The Daruma Doll (http://en NULL.wikipedia NULL.org/wiki/Daruma_doll) Festival in Ome, Japan was a day of firsts for us. We knew very little about it, but decided to brave the train system, crowds, and cold weather to venture out and discovery more of Japan’s rich culture and tradition.
Allow me to mention that these photos were taken with my Iphone 4s. My fancy camera did not make an appearance this day.
This was our first time to take the train in Japan. We drive everywhere because we find it is easier with two little kids. But I will say that both the kids loved it and we will have to do it again in the future.
This was our first Japanese festival. The festival was located on a main street in Ome that the city closed off for the day. The street was lined with food vendors as well as vendors selling the Daruma dolls. You can buy these dolls in a variety of sizes and colors. The doll is modeled after the founder of the Zen sect of Buddhism and is seen as a symbol of perseverance and good luck. The doll has also been commercialized by many Buddhist temples to use alongside goal setting. There are several colors and each color represents something different. You can see in the picture below that all the colors are shown on the sign at the top of the vendors booth. I am assuming that next to each color is a description of what that color represents. I do not read Japanese, but the friends we were with said these were the meanings they found.
- Black:chasing away evil and a successfull year
- Blue: personal achievement and success
- Gold: wealth
- Green:good health and vitality
- Orange: succes in school
- Pink:blessing in love, marriage and giving birth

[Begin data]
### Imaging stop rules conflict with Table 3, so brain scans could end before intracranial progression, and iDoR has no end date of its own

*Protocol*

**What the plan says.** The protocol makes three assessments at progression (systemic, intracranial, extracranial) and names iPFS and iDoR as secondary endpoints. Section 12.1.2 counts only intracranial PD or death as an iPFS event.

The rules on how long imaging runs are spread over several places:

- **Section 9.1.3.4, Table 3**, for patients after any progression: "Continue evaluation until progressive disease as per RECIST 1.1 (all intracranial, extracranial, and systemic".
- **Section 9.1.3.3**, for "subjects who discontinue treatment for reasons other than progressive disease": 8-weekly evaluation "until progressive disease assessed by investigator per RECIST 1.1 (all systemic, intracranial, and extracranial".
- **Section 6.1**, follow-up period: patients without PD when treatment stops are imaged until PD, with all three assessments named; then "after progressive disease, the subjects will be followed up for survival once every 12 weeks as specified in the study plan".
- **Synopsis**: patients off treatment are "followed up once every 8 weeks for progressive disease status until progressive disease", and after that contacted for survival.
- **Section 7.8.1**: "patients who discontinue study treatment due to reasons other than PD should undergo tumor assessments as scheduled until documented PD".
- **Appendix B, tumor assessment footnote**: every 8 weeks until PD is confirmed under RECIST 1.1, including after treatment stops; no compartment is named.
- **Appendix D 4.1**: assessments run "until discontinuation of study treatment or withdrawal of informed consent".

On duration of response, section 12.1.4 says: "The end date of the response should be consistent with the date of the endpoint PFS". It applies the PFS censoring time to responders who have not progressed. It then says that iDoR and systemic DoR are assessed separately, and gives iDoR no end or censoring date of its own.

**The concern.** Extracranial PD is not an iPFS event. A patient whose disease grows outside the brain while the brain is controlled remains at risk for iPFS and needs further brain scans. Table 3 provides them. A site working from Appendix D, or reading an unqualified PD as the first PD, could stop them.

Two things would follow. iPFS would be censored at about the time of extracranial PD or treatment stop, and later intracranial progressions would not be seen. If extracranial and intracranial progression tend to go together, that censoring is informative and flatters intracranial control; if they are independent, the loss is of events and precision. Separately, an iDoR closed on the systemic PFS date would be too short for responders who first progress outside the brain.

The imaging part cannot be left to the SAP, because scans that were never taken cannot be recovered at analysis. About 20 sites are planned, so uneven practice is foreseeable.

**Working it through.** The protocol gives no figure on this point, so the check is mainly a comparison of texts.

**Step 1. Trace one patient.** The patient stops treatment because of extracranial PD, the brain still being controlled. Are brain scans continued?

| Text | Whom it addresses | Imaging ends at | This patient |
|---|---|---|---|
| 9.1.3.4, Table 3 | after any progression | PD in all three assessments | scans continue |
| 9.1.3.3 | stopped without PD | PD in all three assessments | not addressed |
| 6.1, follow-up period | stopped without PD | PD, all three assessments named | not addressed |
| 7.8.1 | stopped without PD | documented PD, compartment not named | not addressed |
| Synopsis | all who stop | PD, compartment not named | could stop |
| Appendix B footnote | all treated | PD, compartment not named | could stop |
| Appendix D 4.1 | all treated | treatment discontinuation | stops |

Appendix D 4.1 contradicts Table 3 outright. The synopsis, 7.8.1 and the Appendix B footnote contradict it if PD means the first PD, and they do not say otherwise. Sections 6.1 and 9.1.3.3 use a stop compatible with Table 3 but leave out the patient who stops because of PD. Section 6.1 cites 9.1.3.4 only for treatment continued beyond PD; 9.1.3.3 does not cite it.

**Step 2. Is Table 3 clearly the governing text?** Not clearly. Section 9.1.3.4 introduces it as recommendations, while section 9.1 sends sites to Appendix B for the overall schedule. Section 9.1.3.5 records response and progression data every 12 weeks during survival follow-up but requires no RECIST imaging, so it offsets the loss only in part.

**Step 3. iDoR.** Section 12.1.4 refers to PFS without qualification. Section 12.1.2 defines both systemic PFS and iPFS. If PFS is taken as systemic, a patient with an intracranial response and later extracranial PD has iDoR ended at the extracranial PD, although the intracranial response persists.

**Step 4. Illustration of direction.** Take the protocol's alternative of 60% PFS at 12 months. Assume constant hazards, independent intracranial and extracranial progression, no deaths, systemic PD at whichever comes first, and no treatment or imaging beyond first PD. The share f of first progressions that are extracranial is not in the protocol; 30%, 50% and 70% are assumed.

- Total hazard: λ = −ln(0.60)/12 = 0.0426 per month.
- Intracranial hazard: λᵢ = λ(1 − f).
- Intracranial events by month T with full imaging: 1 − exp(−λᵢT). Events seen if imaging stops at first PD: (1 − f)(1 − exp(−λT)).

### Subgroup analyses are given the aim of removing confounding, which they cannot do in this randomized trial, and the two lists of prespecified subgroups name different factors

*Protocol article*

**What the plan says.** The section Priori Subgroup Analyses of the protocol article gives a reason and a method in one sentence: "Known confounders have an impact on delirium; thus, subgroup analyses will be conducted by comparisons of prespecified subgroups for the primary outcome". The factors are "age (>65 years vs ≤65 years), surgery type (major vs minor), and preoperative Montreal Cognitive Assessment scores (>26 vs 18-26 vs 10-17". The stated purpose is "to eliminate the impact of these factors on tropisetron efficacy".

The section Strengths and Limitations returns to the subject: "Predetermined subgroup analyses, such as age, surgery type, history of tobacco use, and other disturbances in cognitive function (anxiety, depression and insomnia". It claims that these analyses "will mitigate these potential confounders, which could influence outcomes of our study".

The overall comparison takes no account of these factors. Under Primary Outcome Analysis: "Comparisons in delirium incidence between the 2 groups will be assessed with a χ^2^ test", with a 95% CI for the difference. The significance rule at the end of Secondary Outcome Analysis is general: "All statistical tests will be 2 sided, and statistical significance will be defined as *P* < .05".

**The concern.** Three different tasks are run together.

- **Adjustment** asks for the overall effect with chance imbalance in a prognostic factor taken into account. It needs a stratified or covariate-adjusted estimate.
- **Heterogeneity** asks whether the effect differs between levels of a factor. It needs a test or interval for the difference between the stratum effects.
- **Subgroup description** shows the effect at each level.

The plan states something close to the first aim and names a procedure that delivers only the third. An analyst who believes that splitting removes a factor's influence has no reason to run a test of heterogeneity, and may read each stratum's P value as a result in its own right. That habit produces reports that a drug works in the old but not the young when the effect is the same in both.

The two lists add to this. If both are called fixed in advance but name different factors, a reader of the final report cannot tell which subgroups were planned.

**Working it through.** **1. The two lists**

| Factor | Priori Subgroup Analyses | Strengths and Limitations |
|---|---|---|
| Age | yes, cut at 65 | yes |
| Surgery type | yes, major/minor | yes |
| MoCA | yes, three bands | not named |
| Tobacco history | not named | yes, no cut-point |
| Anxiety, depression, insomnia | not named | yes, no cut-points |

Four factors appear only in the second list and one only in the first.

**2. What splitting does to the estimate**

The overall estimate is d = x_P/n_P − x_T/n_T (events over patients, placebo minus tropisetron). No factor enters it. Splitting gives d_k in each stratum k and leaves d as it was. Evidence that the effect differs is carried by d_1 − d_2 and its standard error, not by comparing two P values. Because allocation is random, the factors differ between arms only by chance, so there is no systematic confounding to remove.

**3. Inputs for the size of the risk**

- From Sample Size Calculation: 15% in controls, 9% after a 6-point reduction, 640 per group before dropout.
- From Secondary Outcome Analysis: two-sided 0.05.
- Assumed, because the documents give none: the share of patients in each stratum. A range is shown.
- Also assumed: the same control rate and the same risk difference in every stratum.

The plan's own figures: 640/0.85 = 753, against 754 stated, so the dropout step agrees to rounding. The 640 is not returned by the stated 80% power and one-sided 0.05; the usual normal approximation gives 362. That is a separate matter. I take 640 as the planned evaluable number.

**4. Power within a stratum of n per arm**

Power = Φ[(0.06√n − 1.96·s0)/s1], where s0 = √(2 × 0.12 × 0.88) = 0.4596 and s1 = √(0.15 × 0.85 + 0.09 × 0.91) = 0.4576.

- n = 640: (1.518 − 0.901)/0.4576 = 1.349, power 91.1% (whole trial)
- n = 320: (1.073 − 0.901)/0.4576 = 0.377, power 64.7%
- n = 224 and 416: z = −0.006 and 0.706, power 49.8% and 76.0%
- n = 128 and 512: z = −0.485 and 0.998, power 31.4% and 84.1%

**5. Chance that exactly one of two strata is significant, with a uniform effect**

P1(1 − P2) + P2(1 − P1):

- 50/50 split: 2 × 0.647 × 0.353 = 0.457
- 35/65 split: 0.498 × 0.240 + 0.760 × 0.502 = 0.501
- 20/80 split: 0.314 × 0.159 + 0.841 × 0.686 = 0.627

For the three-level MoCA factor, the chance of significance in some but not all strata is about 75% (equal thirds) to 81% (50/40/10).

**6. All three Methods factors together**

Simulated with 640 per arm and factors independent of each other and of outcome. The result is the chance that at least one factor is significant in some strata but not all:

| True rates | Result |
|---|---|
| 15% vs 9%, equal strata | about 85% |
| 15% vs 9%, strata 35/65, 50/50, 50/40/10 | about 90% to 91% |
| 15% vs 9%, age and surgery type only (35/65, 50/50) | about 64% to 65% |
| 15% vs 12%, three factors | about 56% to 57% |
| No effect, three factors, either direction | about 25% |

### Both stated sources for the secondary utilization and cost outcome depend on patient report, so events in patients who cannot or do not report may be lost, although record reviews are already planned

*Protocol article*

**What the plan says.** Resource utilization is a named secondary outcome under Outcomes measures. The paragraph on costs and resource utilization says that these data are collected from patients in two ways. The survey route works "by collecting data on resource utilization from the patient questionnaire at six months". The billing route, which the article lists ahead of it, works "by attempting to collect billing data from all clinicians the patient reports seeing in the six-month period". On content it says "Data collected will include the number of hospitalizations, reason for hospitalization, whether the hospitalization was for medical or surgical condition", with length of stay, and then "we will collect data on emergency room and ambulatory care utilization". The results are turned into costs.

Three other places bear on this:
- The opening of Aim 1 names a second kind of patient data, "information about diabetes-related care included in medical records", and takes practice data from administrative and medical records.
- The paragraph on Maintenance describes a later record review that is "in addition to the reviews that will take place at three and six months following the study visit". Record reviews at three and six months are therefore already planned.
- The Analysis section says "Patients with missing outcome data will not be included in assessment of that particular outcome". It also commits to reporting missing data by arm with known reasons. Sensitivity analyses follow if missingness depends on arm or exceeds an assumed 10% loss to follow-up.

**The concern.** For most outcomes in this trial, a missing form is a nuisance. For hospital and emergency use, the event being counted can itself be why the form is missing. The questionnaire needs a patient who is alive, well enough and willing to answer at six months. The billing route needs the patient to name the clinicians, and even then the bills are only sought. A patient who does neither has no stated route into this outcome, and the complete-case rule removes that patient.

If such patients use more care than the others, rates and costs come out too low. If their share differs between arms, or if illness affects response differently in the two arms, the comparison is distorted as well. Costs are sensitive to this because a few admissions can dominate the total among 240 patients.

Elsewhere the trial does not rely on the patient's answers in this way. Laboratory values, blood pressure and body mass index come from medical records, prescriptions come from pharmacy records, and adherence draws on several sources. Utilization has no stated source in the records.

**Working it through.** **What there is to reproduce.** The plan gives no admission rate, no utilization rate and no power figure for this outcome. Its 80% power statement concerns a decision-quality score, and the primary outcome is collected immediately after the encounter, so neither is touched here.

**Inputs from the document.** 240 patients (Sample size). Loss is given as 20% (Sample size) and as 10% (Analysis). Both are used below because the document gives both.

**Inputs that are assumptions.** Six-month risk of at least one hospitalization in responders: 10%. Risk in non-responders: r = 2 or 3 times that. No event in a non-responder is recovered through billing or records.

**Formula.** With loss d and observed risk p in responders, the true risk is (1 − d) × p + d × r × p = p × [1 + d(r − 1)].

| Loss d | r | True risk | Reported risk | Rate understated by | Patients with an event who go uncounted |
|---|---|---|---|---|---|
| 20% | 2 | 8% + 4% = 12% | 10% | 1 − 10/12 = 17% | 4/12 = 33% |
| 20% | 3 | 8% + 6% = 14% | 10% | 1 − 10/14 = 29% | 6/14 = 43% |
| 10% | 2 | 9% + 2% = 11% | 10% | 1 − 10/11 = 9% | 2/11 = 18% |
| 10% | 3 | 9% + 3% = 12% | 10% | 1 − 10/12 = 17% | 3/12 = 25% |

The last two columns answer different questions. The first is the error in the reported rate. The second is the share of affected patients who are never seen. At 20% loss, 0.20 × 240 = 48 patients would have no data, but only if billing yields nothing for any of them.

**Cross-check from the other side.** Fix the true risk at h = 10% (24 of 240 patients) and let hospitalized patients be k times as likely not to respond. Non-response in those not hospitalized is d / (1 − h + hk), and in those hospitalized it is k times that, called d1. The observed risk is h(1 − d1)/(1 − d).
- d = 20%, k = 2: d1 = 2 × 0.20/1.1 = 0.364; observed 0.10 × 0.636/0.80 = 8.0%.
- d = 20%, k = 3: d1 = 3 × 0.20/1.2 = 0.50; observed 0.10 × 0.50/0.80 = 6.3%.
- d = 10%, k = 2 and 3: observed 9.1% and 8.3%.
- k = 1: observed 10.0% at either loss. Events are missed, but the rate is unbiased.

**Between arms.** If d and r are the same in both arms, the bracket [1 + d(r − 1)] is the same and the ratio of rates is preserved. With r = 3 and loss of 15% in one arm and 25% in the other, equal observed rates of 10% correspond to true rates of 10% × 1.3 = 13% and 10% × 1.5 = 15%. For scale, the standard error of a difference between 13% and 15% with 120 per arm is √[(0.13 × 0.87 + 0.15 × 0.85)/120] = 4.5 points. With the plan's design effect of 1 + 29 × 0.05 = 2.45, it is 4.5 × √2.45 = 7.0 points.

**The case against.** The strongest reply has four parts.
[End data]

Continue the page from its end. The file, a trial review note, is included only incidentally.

- Purple:advancement in career
- Red:safety and success in every way
- White:new birth and best wishes
- Yellow:security and protection
The way this tradition works is you buy a doll and make a wish or set a goal for the new year. You color in one of the eye’s on the doll and display the doll somewhere in your home so you can see it. Your one-eyed doll is to act as a reminder of your goal or wish. When your goal is completed or your wish comes true you are to draw in the other eye. Then, at the next year’s festival you take your doll to the temple to be burned.
It was very interesting to see all the people waiting in line to burn their Daruma dolls from last year. Some of them must take this very seriously judging on the size of their dolls. Wow.
I would compare this Japanese tradition to that of our American tradition to set new year resolutions. We bought four dolls, two green ones and two blue ones. We have yet to color their eyes in and I probably will not burn them next year. I want to keep them! But we shall see.
We had an amazing time at this festival. It is still so surreal to us that we actually call this place home. We stick out like a sore thumb, but that part is kinda fun too!
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